A Story of the Trust Fund Recovery Penalty (and Getting Out of It).

Posted by Jeffrey Siegel on October 22, 2015

My client and Mr. X purchased an automobile repair shop, which they owned 50/50.

Initially, Mr. X ran the business. My client was the signatory on the company checking account, but signed few checks and was generally not kept apprised of business matters.

Suddenly, Mr. X disappeared.  A few weeks later, he was arrested in another state and charged by indictment in the United States District Court with Conspiracy to Distribute Fifty Grams or More of Methamphetamine.  The indictment alleged that the conspiracy commenced while he was running the auto repair shop.  My client had no knowledge of these nefarious criminal activities and was not even aware Mr. X had been arrested.  Mr. X was convicted and went to prison.

Upon Mr. X’s disappearance from the business, my client attempted to recover what control she could and sell the business, which she did at a great loss. Then, the nightmare really started.

The Internal Revenue Service notified my client that Mr. X had failed to collect and pay many thousands of dollars in employment taxes.  Because my client was an owner, and her name was on the checking account and other documents, the IRS imposed the Trust Fund Recovery Penalty (TFRP) on my client personally.

The TFRP may be assessed against any person who:

  • Is responsible for collecting or paying withheld income and employment taxes, or for paying collected excise taxes, and
  • Willfully fails to collect or pay them.

responsible person is a person or group of people who have the duty to perform and the power to direct the collecting, accounting, and paying of trust fund taxes. This person may be:

  • An officer or an employee of a corporation,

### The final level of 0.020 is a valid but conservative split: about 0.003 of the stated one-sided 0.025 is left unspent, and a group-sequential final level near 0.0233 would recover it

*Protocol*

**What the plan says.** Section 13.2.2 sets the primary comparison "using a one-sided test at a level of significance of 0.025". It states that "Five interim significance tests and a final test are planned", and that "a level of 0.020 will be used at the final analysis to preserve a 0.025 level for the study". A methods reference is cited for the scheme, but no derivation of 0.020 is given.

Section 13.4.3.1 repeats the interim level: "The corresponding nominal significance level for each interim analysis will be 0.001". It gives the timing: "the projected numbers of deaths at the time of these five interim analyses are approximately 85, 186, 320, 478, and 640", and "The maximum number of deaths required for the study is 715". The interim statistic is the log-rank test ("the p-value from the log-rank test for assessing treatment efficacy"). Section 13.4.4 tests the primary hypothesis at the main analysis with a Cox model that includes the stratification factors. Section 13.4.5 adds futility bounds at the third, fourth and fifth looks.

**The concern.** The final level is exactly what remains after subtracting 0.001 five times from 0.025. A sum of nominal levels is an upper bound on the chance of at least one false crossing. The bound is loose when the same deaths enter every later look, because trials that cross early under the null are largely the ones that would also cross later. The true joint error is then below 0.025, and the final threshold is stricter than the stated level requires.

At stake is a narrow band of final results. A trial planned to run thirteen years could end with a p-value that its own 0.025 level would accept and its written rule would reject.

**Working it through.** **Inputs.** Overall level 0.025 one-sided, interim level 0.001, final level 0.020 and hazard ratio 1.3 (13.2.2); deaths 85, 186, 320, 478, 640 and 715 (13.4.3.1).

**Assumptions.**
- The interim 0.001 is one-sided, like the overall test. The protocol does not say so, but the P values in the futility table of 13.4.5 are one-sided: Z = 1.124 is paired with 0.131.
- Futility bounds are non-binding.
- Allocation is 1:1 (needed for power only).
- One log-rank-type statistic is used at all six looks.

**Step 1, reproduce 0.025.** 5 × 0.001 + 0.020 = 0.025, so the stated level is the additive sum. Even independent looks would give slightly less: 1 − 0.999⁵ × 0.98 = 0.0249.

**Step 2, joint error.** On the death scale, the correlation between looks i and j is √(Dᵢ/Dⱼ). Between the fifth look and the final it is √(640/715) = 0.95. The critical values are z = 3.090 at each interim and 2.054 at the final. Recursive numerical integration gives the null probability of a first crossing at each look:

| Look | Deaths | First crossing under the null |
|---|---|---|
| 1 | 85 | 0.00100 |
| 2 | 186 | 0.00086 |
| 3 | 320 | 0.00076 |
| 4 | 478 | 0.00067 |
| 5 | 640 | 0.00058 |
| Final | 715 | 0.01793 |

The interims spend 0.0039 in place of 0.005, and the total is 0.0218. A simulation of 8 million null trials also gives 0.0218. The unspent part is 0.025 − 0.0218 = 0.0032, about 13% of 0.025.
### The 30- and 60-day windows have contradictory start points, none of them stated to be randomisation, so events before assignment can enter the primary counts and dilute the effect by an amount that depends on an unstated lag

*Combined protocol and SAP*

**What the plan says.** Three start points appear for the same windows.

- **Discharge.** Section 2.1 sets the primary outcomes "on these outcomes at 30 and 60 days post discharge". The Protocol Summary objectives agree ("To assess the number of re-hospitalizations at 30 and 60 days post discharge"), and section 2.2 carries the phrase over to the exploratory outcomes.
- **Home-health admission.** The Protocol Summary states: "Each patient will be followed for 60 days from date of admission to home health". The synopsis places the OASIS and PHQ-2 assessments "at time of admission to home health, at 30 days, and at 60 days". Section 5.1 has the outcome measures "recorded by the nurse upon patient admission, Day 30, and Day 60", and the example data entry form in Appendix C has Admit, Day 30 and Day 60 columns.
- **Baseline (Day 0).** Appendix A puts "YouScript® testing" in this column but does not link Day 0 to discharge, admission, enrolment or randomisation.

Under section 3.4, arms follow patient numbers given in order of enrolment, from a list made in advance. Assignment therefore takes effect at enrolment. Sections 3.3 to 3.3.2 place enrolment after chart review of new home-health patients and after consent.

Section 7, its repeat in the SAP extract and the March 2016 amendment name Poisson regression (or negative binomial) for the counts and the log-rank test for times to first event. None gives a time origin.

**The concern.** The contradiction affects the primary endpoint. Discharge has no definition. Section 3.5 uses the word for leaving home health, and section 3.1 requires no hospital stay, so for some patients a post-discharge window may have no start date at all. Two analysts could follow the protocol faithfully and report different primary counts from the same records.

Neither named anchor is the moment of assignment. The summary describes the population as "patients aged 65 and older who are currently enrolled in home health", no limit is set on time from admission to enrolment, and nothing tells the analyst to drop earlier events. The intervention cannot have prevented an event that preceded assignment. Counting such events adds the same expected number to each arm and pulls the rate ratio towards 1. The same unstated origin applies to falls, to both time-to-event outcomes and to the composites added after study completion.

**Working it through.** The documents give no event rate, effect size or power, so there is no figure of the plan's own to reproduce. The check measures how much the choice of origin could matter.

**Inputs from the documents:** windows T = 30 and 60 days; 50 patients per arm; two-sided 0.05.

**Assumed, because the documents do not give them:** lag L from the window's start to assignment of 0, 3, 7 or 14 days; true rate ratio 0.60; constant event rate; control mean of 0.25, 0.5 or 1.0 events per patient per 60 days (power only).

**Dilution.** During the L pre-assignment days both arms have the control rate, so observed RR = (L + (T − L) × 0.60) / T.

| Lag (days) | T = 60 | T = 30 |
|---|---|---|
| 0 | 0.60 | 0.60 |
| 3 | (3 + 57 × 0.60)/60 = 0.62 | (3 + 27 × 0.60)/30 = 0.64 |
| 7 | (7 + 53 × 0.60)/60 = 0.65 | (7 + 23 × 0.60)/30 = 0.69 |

• A member or employee of a partnership,
  • A corporate director or shareholder,
  • A member of a board of trustees of a nonprofit organization,
  • Another person with authority and control over funds to direct their disbursement,
  • Another corporation or third party payer,
  • Payroll Service Providers (PSP) or responsible parties within a PSP
  • Professional Employer Organizations (PEO) or responsible parties within a PEO, or
  • Responsible parties within the common law employer ( a client of PSP/PEO).

For willfulness to exist, the responsible person:

  • Must have been, or should have been, aware of the outstanding taxes and
  • Either intentionally disregarded the law or was plainly indifferent to its requirements (no evil intent or bad motive is required).

Using available funds to pay other creditors when the business is unable to pay the employment taxes is an indication of willfulness.

My client came to me.  She was at retirement age, and this IRS action would wipe her out financially after a lifetime of work.  The biggest problem was that she had the authority to pay taxes and her name was on the bank account and has signed some checks. We appealed the imposition of the penalty and set out the long story of deception and criminal conduct, and that my client was not actively engaged in the business and had bouts of illness.  We argued that Mr. X was a criminal, and apparently using the business as a cover for drug trafficking.  My client was the perfect partner for such a situation:  sick and limited in her ability to uncover her partner’s criminal actions.  We argued that all these facts lead to the conclusion that my client’s failure to pay the employment taxes could not be considered willful as she was the victim of criminal conduct.

A few weeks later, the IRS withdrew the penalties.  There is no substitute, even in tax law, for telling the story of the human condition when the issue involves a person’s circumstances and difficulties.  That is what got my client a great result.

Call Jeffrey R. Siegel, your Kansas City Tax Attorney, for help with IRS collection actions. We can help you make sense of tax law and the Trust Fund Recovery Penalty, in particular.